- Assistant Professor
- Biological Sciences, BIO402B
Research Area(s): Marine biology and vertebrate zoology with an emphasis on sea turtle ecology, behavior, habitat use, and conservation.
Dr. Kate Mansfield is a marine scientist and sea turtle biologist. Her research focuses on sea turtle biology, ecology, behavior, management, and conservation. Using various census and telemetry methods, Dr. Mansfield’s research interests include sea turtle and other marine vertebrate movements, migration, and habitat utilization. Dr. Mansfield’s recent projects include testing and deploying small-scale, solar-powered satellite tags on young, oceanic stage sea turtles with the goal of describing early sea turtle dispersal and habitat use.
Dr. Mansfield’s lab and field sites include the UCF Marine Turtle Research Group’s (MTRG) long-term nesting beach and coastal juvenile research programs. The UCF MTRG has monitored beaches within and adjacent to the Archie Carr National Wildlife Refuge for many decades, focusing on the reproductive biology and population trends of Atlantic sea turtles. In addition to this beach program, MTRG’s in-water netting program has monitored coastal (neritic) juvenile sea turtles in the Indian River Lagoon for over three decades. Combining these programs with Dr. Mansfield’s oceanic juvenile tracking work, the MTRG provides a whole life history approach to understanding the biology, ecology, and conservation needs of Atlantic sea turtles.
Putman, N.F. and K.L. Mansfield. 2015. Direct evidence of swimming reveals a new paradigm of dispersal in the sea turtle ‘lost years’. Current Biology, 25, 1-7. DOI: http://dx.doi.org/10.1016/j.cub.2015.03.014
Ehrhart, L.M., W. Redfoot, D. Bagley, and K. Mansfield. 2014. Long-term trends in loggerhead (Caretta caretta) nesting and reproductive success at an important western Atlantic rookery. Chelonian Conservation and Biology, Volume 13(2): 173-181.
Mansfield, K.L., J. Wyneken., W. Porter, and J. Luo. 2014. First satellite tracks of neonate sea turtles redefine the “lost years” oceanic niche. Proceedings of the Royal Society B Volume 281, No.1781, 20133039. DOI: http://dx.doi.org/10.1098/rspb.2013.3039.
Phillips, K.F., K.L. Mansfield, D. Die, and D.S. Addison. 2014. Survival and remigration probabilities for loggerhead sea turtles (Caretta caretta) nesting in the eastern Gulf of Mexico. Marine Biology(published online 14 January, 2014). http://link.springer.com/article/10.1007%2Fs00227-013-2386-2
Putman, N.F., K.L. Mansfield, R. He, P. Verley, and D. Shaver. 2013. Predicting the distribution of oceanic stage Kemp’s ridley sea turtles. Biology Letters 9:2013 0345. http://dx.doi.org/10.1098/rsbl.2013.0345.
Mansfield, K.L. and N.F. Putman. 2013. Oceanic habits and habitats—Caretta caretta. Chapter 8 in: Wyneken, J., J.A. Musick, and K. Lohmann (eds). The Biology of Sea Turtles, Volume III. CRC Press, Boca Raton, FL.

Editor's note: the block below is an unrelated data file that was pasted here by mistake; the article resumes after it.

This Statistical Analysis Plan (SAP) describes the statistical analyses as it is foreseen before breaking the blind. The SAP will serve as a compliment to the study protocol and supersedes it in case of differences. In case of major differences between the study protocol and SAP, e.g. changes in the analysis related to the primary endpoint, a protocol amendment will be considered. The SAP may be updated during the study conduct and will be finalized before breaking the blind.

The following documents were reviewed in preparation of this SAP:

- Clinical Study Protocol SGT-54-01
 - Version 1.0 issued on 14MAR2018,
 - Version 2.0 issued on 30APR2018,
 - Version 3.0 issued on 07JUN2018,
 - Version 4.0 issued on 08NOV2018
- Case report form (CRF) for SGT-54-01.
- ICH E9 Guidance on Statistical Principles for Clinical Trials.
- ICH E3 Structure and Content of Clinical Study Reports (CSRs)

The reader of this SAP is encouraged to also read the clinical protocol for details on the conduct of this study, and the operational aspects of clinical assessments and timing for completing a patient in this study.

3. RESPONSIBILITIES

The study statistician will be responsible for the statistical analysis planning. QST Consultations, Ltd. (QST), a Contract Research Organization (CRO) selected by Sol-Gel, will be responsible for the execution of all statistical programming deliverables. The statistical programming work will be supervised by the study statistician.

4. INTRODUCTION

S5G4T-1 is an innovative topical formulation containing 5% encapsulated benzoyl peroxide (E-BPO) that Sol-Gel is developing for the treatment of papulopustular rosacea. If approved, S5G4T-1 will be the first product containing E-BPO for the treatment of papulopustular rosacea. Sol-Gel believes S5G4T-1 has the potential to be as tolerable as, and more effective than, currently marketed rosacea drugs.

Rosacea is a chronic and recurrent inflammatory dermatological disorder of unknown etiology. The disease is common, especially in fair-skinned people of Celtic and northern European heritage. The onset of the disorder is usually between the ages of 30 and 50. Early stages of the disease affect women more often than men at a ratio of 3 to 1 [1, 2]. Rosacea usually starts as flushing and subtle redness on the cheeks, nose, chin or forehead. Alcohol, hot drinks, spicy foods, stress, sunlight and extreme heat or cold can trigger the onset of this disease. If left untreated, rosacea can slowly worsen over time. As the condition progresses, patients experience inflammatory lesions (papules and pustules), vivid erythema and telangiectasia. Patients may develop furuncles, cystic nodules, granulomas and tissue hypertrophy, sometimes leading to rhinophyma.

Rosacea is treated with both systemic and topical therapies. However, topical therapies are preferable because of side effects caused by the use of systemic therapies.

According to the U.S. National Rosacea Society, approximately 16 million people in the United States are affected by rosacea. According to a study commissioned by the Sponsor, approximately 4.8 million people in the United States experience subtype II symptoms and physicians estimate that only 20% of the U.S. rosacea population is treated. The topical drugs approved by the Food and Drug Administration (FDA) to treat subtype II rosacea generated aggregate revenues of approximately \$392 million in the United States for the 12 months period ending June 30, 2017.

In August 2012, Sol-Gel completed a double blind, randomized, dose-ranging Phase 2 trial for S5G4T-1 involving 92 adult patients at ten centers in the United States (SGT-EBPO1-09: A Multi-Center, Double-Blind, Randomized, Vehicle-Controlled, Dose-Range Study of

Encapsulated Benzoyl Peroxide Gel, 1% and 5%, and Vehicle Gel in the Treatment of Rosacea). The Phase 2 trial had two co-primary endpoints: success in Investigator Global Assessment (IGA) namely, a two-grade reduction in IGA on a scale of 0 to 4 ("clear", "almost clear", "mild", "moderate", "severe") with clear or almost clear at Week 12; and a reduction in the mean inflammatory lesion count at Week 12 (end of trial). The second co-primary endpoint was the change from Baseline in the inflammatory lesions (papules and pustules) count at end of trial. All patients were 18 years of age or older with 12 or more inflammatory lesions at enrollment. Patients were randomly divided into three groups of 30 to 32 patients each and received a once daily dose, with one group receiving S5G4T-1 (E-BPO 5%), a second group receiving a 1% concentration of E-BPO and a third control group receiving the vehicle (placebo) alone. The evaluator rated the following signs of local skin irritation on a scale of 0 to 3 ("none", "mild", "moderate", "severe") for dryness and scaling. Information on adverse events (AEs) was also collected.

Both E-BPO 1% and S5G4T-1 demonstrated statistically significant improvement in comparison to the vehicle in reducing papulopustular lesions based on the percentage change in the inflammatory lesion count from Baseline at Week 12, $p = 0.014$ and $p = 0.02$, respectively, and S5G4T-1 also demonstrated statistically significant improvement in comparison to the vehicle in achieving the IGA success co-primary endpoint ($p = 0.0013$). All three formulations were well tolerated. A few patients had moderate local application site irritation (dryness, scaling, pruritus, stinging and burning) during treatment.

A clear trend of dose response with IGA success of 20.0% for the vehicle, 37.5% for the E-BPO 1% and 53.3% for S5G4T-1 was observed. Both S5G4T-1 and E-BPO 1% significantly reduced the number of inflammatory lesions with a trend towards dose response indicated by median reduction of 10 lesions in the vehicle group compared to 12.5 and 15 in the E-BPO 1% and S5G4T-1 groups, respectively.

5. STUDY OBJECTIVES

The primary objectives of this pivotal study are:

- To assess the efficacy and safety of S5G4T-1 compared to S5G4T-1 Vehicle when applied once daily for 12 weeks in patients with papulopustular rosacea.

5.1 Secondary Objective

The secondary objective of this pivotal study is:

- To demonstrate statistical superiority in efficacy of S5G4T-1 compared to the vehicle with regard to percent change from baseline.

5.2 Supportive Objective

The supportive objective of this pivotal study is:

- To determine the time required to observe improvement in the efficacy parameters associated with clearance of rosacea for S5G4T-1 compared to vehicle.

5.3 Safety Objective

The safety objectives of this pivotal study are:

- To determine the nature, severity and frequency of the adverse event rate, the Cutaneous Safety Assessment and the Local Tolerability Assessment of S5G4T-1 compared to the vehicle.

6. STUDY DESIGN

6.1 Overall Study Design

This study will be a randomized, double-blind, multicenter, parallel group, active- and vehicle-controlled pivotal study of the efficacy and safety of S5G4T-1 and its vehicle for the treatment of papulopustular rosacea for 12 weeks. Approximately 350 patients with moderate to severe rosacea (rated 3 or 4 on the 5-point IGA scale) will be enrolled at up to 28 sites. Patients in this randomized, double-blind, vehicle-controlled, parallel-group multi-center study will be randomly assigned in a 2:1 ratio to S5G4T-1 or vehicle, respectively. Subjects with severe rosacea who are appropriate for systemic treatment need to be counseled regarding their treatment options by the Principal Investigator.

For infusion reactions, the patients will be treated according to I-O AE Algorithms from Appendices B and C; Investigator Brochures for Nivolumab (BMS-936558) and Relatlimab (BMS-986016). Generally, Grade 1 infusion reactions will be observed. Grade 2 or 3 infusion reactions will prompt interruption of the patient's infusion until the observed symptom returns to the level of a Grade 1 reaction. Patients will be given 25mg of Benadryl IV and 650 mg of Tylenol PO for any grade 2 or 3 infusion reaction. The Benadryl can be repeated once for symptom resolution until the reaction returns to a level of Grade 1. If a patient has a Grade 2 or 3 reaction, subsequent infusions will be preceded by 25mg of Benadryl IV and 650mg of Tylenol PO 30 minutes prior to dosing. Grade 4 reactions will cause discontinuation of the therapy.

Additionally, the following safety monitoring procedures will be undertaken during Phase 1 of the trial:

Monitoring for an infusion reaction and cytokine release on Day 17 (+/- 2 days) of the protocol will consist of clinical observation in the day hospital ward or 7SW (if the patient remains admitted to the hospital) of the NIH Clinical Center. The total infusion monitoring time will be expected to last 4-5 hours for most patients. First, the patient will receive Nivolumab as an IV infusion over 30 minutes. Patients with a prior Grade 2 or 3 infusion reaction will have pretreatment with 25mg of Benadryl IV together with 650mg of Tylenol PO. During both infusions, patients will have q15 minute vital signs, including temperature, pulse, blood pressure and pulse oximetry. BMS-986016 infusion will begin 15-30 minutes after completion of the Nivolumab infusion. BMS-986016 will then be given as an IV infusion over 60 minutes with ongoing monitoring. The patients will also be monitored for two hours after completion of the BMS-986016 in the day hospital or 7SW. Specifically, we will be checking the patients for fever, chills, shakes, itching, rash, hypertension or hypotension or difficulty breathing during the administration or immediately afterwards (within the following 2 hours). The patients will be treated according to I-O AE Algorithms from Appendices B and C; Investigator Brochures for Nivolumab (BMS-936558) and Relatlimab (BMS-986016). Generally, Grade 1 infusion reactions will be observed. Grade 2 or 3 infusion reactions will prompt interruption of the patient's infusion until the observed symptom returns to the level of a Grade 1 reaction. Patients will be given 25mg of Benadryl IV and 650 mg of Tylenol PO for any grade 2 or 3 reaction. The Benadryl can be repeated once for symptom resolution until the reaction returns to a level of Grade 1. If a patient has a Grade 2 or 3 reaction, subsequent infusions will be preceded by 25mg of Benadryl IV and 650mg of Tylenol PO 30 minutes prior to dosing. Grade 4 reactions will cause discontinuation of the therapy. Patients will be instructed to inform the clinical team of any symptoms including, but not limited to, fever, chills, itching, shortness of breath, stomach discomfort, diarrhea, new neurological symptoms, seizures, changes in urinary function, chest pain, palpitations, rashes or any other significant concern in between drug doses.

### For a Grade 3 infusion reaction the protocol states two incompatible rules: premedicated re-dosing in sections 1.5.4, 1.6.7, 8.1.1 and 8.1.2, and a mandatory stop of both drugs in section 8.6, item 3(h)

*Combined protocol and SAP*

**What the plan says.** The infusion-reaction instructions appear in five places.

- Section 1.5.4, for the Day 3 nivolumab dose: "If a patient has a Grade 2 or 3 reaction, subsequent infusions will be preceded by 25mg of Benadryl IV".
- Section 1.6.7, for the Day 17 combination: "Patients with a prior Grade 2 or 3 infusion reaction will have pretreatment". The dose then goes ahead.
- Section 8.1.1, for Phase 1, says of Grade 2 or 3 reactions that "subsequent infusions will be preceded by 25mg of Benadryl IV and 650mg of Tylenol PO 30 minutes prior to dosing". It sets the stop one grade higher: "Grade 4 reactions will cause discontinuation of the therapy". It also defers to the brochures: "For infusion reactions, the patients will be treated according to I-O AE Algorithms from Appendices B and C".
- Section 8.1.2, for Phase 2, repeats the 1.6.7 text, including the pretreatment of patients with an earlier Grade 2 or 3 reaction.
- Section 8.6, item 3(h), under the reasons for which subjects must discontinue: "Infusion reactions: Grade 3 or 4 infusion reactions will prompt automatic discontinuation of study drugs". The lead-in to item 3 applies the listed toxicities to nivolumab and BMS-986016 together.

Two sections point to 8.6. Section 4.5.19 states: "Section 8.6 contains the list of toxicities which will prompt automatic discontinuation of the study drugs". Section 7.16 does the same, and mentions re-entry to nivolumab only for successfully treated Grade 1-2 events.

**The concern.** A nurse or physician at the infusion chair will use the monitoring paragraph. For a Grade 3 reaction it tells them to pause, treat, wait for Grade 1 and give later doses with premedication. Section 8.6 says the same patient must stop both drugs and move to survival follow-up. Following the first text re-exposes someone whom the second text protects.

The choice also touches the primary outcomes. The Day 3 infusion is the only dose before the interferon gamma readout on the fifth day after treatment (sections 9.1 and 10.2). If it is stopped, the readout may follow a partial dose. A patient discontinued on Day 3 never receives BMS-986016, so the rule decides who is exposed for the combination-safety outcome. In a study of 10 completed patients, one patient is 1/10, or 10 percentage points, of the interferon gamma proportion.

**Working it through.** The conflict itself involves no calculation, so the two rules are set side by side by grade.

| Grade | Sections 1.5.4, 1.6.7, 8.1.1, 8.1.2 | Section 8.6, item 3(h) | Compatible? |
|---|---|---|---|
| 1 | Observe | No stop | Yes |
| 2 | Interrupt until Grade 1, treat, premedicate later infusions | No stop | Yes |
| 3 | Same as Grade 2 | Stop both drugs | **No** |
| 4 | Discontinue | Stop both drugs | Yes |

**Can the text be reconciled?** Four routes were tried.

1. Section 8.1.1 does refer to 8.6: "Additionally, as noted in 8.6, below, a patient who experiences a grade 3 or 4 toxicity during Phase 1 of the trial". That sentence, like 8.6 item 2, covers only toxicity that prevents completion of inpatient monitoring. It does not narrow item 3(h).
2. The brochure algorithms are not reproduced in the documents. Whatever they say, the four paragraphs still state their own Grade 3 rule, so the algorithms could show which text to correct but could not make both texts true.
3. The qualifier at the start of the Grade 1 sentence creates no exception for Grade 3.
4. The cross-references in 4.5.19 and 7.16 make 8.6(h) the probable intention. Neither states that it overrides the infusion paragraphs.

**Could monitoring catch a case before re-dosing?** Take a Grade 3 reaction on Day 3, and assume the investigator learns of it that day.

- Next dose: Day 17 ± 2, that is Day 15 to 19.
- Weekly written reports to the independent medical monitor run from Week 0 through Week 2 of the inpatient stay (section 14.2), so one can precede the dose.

Mansfield, K.L., J. Wyneken, D. Rittschoff, M. Walsh, C.W. Lim and P. Richards. 2012. Satellite tag attachment methods for tracking neonate sea turtles. Marine Ecology Progress Series. 457:181-192. Doi: 10.3354/meps09485. Open access: http://www.int-res.com/articles/theme/m457p181.pdf.
Mansfield, K.L. 2010. Sea turtles: ancient creatures with modern problems. OnlineActionBioscience publication, American Institute of Biological Sciences, Washington, D.C. http://www.actionbioscience.org/biodiversity/mansfield.html.
Mansfield, K. L., V. S. Saba, J. Keinath, and J. A. Musick. 2009. Satellite telemetry reveals a dichotomy in migration strategies among juvenile loggerhead sea turtles in the northwest Atlantic.Marine Biology. 156:2555-2570.
- Member: Archie Carr National Wildlife Refuge Working Group
- Associate Editor: Herpetological Conservation and Biology
- Ph.D. – Marine Science, Fisheries Sciences Department (2006); College of William and Mary, Virginia Institute of Marine Science.
- M.A. – Marine Affairs and Policy (1995); University of Miami, Rosenstiel School of Marine and Atmospheric Science.
- B.A. – Biology, Philosophy (1992); Mount Holyoke College (including semesters abroad with Sea Education Association’s Sea Semester, and the School for Field Studies’ Turk’s and Caicos program).
Story by Zenaida Gonzalez Kotala Almost 50 percent of the green sea turtles in the Indian River Lagoon have tumors all over their bodies and despite data going back more than two decades, the cause of the disease remains a mystery. ... Read more
Story by Zenaida Kotala Sea turtles have been a major component of keeping the world’s oceans healthy for more than 100 million years. With many of the species being endangered or threatened, University of Central Fl... Read more
Kate Mansfield, Ph.D., is one of five of the University of Central Florida’s brightest early career professors. She was honored for her cutting-edge research, including her internationally recognized study of sea turtle migrat... Read more
The University of Central Florida College of Sciences and Department of Biology hosted ‘A Knight for the Sea Turtles’ in Melbourne Beach on Friday, November 18, 2016. The event celebrated UCF’s partners... Read more